Le Restaurant des Poètes: We won't lie to you, what landed us here was its location in Molière's passage, but we'd never been more thankful to follow our instincts. Sitting outside of this restaurant, surrounded by locals having a good time, will make your day. The wine's good too.

Address: 12 Passage Molière

Vibe: Cozy-casual, with a little chutzpah, quite busy during the after-work hours

La Verre Luisant: Located in a side street and opposite a magic shop (no really), La Verre is one of the best cafés in Paris. With a happy hour that runs until 10pm and free fried potatoes, you couldn't go wrong even if you were trying to.

Address: 64 Rue de la Verrerie

Vibe: Evening to late-night casual, perfect location for people watching

Other cool eateries to check out: Le Komptoir (27 Rue Quincampoix), Bréizh Café (109 Rue Vieille du Temple), Dans le noir ? (51 Rue Quincampoix), Bistrot de l'Oulette (38 Rue des Tournelles)

Gay Bars in Le Marais

As the primary gay district in the city, the Marais is flooded with LGBTQ-friendly establishments. For the LGBTQ traveller, these two districts are the most divine of spots to be yourself in Paris.

LGBTQ and LGBTQ-friendly restaurants and bars: Le Curieux (12 Rue du Plâtre), Le Petit Prince de Paris (12 Rue de Lanneau), 4 Pat (4 Rue Saint-Merri), Pain Vin Fromage (3 Rue Geoffroy l'Angevin).

Shopping in Le Marais

Le Marais is a vintage shopping heaven. There are many high street staples around the Les Halles area, but it’s the vintage stores and boutiques where the area really shines. Here are a few of our highlights:


Serge Lutens eat your heart out (or not), Etat Libre d’Orange is a happening new fragrance store in the Marais. Their range of scents are purely and completely Marais and definitely worth a look.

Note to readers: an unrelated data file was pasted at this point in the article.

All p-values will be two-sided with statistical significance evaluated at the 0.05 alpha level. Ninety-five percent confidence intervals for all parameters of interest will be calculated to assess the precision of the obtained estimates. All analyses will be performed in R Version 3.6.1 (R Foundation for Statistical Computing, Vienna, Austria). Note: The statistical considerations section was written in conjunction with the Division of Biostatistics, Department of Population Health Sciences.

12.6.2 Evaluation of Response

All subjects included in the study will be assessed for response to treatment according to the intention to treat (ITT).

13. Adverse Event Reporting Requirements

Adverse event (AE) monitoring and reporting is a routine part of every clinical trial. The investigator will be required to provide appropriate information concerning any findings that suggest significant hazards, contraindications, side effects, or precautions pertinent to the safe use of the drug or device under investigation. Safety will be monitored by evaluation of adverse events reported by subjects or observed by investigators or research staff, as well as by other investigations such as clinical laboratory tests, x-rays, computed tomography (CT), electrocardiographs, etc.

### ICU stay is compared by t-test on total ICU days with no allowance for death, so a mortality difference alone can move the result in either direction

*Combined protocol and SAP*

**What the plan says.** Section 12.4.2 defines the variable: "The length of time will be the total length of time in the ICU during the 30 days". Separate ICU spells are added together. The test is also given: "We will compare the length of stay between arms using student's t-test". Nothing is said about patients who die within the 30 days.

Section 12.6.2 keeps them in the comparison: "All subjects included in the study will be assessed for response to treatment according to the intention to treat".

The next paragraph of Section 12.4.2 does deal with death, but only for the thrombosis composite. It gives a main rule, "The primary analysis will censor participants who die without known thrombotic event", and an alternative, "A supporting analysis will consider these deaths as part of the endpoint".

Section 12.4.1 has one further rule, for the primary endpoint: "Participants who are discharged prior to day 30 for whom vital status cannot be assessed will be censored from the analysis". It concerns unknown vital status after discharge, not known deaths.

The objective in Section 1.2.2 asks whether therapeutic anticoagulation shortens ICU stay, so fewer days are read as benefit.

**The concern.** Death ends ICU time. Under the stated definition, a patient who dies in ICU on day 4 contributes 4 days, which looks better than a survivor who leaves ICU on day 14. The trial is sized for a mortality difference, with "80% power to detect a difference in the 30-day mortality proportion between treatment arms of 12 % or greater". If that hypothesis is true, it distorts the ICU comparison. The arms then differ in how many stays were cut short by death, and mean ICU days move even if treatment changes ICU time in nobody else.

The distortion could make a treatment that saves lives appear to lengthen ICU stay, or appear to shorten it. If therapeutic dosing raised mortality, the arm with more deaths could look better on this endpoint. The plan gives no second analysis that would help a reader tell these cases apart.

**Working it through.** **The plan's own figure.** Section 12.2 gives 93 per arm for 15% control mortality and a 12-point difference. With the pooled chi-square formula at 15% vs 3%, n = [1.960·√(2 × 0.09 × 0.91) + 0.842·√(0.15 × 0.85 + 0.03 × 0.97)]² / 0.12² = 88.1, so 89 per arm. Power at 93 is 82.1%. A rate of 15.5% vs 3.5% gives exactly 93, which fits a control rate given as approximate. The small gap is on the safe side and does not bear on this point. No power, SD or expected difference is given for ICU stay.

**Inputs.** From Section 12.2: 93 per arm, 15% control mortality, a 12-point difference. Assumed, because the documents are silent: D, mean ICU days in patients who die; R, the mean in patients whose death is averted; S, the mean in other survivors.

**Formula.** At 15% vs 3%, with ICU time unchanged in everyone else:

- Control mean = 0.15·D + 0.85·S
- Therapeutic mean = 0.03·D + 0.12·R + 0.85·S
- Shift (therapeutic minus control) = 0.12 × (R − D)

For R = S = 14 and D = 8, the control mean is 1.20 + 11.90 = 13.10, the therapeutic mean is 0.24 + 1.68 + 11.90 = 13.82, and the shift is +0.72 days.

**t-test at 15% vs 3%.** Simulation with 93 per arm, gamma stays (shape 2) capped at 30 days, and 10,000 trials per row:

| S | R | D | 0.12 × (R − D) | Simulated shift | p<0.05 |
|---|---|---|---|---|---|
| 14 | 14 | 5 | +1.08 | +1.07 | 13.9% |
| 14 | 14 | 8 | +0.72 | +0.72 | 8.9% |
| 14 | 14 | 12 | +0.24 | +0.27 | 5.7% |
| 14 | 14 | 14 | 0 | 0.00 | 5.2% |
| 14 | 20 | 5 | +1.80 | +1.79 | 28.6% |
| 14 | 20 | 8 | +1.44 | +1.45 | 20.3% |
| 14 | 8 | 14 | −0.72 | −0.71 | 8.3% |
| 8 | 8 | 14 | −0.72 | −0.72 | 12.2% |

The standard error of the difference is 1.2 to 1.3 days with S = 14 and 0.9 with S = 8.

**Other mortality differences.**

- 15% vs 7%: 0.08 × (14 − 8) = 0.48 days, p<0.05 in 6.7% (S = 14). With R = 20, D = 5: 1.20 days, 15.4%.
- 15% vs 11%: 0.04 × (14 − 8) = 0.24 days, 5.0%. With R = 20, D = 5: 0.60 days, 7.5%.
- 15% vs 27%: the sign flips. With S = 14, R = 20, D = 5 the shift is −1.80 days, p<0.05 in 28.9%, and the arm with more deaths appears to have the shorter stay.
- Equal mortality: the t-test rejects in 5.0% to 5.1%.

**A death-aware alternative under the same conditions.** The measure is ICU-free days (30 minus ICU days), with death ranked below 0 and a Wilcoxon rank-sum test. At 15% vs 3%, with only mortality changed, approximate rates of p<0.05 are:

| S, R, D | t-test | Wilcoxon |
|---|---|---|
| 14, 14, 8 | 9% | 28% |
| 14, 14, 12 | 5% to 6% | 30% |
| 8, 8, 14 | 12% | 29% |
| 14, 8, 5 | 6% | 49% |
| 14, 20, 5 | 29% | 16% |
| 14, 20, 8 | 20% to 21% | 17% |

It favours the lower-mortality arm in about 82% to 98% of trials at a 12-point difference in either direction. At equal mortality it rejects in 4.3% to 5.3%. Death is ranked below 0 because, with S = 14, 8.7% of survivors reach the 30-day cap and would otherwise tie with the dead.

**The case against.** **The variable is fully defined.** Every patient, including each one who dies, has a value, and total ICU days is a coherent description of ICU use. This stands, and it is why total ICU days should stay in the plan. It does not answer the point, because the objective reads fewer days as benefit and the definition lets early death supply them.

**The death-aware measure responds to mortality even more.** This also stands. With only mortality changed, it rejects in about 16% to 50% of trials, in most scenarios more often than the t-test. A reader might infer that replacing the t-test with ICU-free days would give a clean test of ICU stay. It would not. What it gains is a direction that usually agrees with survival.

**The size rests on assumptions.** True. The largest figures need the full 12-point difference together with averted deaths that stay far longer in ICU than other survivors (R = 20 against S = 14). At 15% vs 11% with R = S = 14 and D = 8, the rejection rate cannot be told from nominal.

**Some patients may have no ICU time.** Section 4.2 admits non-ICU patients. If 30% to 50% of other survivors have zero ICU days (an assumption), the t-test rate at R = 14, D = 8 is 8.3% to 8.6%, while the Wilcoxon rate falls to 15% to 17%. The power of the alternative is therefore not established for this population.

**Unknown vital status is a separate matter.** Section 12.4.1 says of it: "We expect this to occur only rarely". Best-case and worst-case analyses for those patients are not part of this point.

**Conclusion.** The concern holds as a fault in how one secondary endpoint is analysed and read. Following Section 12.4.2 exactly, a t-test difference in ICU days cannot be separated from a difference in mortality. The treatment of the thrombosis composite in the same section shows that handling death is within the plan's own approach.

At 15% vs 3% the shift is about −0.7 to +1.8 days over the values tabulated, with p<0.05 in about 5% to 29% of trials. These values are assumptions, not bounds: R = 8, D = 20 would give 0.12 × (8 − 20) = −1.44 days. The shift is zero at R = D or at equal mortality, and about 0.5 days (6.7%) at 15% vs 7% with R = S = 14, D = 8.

Address: 69 Rue des Archives


If you’ve ever wondered how Parisian women dress so well, Sandro has the answer in being itself. Sandro is high-end fashion for the everyday Parisian girl and is worth a look-see.

Address: 14 Rue Vieille du Temple


Insider Tip: The place can get crowded and its lack of organisation may frustrate you, so try to go when it first opens

One of the best fripe (vintage) stores in the area, if not the city, Free’p’star is the thrift store for the young Parisian. It’s packed tightly with clothes, which can be a pain if you’re not a thrifter. If you like stumbling upon a €10 Burberry coat, then Free’p’star was made for you.

Address: 61 Rue de la Verrerie


Name an item and we guarantee you’ll be able to find a version of what you’re looking for at Merci! Primarily a home decor store, there’s also fashion and two cafés. Make a day to say, “Merci”!

Address: 11 Boulevard Beaumarchais

Insider Tip: When staying in the Marais, don’t hesitate to check out le Marché des Enfants Rouges (39 Rue de Bretagne). This is the oldest covered market in Paris, dating back to the 17th century, and you can pick up the freshest, most amazing of food.

Other honourable mentions: Pretty Box (46 Rue de Saintonge), Mad Vintage (139 Rue Saint-Martin), Isabel Marant (47 Rue de Saintonge), Hod (104 Rue Vieille du Temple), Mamz'Elle Swing (35 bis Rue du Roi de Sicile)